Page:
Then let me give you a simple one to get you started. I'll assume that, like most audiophiles, you believe you can here the difference between a lossless digital music file and one compressed to 256 kbps MP3. I know I can't hear the difference because I've done the test. Perhaps you can. The nice part of a test like this is that it doesn't require any level matching or comparator because you use the same playback equipment for the comparisons.
Rip a music track in some lossless format such as WAV to your hard drive. Then rip the same track to another file as a 256 mp3. If you have the equipment to play music files from your hard drive through your sound system then you're all set. If you don't, then you need to save the files out to CD's so you can play them with a CD player.
The bias controlled test is very simple. Have a friend or family member play the files in a random succession at whatever rate of speed you like without your knowing which is the wav and which is the mp3. You can have the computer make up a random schedule if you like. You need to identify each file as either the wav or the mp3. The friend scores your reponses as right or wrong. Do 20 or 30 iterations. The scores will tell you whether or not you hear a difference. 60% right or wrong or higher would be statistically significant. Less than 60% would verge on random and 50%, of course, would be perfectly random - i.e. no audible difference.
Then, if you prefer, take one of the files and listen to it every day for as long as you like until you feel you have gotten accustomed to it. Then do the bias controlled test again to see if the scores are similar to the original run. If they are similar, then the time spent getting accustomed to it was meaningless. If the scores are significantly different, then you're on to something.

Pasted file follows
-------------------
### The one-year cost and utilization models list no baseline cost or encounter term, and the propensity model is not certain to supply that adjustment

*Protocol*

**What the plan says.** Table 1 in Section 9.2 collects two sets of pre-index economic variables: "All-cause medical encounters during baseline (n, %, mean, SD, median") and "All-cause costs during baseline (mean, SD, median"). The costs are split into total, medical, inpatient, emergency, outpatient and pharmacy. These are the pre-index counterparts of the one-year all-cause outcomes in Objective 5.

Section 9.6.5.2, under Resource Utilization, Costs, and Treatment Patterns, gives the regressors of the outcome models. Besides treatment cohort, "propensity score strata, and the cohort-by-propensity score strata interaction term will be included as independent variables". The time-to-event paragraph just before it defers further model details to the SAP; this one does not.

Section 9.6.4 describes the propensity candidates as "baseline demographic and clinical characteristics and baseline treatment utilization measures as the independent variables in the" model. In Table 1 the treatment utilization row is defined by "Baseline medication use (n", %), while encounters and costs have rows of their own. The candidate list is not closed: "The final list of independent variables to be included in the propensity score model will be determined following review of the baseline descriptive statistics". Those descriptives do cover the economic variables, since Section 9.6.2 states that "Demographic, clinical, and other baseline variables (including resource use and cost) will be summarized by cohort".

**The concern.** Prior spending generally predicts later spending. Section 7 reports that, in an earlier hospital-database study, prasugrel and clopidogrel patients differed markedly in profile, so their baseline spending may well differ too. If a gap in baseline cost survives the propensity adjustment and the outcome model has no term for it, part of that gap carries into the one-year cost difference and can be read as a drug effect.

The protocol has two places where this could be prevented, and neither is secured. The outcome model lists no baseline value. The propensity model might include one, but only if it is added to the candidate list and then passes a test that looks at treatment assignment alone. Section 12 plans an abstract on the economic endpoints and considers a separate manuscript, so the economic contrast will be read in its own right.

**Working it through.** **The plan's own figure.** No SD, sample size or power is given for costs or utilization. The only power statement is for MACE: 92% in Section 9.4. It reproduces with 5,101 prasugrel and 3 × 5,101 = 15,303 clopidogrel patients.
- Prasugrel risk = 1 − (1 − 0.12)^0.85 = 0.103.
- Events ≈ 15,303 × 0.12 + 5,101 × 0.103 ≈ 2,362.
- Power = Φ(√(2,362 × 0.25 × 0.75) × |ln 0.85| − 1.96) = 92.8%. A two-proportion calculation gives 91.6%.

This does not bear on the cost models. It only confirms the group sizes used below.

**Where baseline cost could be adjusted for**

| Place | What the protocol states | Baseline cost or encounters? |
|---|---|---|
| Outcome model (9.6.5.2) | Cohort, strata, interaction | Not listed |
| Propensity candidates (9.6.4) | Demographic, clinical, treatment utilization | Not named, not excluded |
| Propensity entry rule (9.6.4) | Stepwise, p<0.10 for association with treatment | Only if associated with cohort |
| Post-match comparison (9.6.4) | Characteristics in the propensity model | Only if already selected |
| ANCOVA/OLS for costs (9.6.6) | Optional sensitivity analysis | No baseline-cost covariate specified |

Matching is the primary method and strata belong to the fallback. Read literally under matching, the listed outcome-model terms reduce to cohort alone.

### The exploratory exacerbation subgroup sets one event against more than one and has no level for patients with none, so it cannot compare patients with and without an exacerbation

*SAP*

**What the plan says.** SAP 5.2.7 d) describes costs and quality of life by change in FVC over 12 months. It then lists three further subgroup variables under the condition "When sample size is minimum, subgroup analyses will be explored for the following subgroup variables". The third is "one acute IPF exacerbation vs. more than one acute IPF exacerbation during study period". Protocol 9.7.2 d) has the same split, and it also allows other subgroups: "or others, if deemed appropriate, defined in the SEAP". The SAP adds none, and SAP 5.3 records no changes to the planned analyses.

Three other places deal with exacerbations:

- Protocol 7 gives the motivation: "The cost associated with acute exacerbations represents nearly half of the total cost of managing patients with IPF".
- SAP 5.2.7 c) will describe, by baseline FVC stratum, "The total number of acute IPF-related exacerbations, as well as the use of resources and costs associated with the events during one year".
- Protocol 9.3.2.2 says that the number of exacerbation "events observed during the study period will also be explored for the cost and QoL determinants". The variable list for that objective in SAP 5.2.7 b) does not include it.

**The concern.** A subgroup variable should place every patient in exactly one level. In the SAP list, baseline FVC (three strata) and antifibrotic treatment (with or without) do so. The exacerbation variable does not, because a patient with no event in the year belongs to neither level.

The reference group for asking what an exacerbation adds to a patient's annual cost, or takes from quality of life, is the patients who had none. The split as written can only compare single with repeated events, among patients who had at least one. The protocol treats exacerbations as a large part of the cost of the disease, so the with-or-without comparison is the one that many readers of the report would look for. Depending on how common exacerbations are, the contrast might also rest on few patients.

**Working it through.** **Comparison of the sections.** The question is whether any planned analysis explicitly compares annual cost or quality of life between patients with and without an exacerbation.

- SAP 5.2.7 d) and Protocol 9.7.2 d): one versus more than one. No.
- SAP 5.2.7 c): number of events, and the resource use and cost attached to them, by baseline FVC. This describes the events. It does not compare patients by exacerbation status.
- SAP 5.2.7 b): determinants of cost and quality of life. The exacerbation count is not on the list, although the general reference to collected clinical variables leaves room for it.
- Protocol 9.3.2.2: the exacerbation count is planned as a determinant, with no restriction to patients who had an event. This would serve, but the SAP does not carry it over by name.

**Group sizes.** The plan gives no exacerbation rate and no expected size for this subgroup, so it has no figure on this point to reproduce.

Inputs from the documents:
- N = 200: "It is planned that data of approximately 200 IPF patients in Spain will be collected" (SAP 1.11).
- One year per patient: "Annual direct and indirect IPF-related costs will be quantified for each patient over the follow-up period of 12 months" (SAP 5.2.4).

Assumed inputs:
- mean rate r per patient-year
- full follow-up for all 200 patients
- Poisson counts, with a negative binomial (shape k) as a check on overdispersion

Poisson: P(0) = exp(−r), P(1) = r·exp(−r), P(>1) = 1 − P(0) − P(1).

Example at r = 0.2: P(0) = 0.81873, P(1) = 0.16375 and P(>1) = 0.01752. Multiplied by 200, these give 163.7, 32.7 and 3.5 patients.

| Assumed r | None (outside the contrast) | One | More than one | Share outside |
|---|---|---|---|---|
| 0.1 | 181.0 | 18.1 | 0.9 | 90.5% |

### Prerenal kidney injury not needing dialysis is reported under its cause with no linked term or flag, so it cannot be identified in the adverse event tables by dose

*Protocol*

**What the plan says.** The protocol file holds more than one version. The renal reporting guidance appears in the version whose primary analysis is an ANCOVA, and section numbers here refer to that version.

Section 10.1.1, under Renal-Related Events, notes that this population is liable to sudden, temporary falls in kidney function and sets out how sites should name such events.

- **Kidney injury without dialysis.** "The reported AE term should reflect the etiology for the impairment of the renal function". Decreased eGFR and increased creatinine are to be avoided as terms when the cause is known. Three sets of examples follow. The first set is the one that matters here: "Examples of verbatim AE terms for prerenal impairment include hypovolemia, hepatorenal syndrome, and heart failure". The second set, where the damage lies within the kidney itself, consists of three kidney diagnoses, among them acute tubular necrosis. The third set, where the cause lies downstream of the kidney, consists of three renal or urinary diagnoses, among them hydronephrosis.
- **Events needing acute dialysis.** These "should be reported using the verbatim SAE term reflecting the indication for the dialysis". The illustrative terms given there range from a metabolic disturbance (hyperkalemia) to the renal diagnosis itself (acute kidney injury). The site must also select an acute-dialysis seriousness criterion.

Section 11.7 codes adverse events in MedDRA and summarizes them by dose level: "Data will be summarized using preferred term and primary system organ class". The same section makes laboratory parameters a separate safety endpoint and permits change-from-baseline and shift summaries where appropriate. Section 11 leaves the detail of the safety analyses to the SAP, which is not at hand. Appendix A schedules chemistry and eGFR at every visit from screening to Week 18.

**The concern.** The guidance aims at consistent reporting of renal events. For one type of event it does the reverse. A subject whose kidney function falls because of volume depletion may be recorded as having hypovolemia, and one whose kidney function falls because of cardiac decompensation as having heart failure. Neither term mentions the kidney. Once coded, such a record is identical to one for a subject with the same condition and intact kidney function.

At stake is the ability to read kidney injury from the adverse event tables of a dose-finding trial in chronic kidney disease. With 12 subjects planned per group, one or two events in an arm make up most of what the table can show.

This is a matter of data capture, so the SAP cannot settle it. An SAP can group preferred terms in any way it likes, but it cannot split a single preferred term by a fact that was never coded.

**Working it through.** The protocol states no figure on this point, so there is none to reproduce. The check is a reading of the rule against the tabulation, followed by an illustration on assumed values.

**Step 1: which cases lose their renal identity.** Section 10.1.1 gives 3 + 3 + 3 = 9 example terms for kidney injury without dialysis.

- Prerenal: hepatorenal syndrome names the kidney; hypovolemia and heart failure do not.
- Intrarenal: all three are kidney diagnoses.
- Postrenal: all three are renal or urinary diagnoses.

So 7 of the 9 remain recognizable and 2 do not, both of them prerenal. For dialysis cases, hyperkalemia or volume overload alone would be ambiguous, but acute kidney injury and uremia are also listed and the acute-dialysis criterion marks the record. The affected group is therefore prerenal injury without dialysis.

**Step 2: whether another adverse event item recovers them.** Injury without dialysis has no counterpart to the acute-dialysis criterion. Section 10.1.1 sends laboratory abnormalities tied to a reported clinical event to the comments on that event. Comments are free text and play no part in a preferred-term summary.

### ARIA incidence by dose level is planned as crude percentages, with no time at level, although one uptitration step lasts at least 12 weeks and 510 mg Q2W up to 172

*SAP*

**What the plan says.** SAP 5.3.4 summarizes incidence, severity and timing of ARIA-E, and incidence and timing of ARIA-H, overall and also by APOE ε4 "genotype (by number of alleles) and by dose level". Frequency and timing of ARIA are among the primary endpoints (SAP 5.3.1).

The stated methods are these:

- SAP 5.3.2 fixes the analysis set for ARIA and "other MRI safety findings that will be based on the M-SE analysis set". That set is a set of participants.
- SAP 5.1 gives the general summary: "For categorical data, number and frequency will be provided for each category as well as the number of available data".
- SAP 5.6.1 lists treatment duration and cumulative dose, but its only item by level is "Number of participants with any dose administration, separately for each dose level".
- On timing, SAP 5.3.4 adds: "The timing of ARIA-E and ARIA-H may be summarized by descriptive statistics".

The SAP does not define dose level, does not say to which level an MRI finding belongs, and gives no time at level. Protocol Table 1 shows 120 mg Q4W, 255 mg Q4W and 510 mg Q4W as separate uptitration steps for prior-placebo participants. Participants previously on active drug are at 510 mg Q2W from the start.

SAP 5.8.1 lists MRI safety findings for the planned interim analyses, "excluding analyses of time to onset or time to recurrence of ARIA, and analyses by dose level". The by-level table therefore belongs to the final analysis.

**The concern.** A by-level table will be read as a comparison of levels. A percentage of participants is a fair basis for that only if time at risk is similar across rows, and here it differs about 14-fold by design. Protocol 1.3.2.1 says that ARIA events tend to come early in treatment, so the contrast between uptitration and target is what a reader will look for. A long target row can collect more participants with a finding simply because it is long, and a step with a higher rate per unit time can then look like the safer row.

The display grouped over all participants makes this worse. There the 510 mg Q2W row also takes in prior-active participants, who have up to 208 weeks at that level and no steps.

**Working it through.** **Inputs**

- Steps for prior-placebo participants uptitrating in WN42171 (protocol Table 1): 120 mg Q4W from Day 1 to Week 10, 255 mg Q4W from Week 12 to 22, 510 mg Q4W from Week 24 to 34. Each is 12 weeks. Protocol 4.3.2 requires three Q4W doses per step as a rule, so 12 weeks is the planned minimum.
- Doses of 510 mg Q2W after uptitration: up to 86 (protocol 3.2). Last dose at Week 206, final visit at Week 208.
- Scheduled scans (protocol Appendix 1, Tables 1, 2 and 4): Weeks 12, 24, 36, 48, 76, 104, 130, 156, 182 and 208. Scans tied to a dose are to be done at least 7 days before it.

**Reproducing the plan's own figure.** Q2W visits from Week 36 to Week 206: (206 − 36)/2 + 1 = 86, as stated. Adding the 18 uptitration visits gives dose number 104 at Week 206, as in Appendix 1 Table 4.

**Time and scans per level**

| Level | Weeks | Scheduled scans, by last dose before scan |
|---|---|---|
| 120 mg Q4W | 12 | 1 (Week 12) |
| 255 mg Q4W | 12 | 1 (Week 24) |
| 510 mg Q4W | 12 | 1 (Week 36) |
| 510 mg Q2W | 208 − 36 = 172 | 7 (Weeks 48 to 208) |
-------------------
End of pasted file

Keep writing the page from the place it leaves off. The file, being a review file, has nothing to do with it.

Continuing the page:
This is an easy thing to set up. It costs only the price of a couple of CD-R's at most and you can do it at your preferred pace. Do it in minutes or do it months. It doesn't matter. All that matters is that it be bias controlled and random as described above. That should be easy and perhaps even entertaining and instructive.
Wow. You have a different definition of "simple" than I do.
I wonder how easy it is to listen long term (say, over two weeks) to something while ensuring you don't know what it is, and then repeating that aspect of the test many times. Does my wife have to change the CD in the player every time I want to play a CD other than the test CD during the two weeks? It seems like this is a test that could take a lot of effort, and perhaps a few months (or more) to complete if you need to do multiple trials of long term listening to compare to the multiple trials of short term listening. Not that I don't appreciate ideas as to how to do something like this, but it seems like a awful lot of effort, unless I'm missing something. At then at end, is there an argument anyway about what is statistically significant unless you do the trials many times (by which time I probably will be so old I won't be able to hear at all)?
I'm kinda interested in doing a test just to compare the compressed and uncompressed files, however. To my ears, lossless files of the same song on different MP3 players sound different, but then there is a different amp in the chain, so I'm kinda curious to compare the different compression rates on one player. Maybe I'll try that test when I have a moment.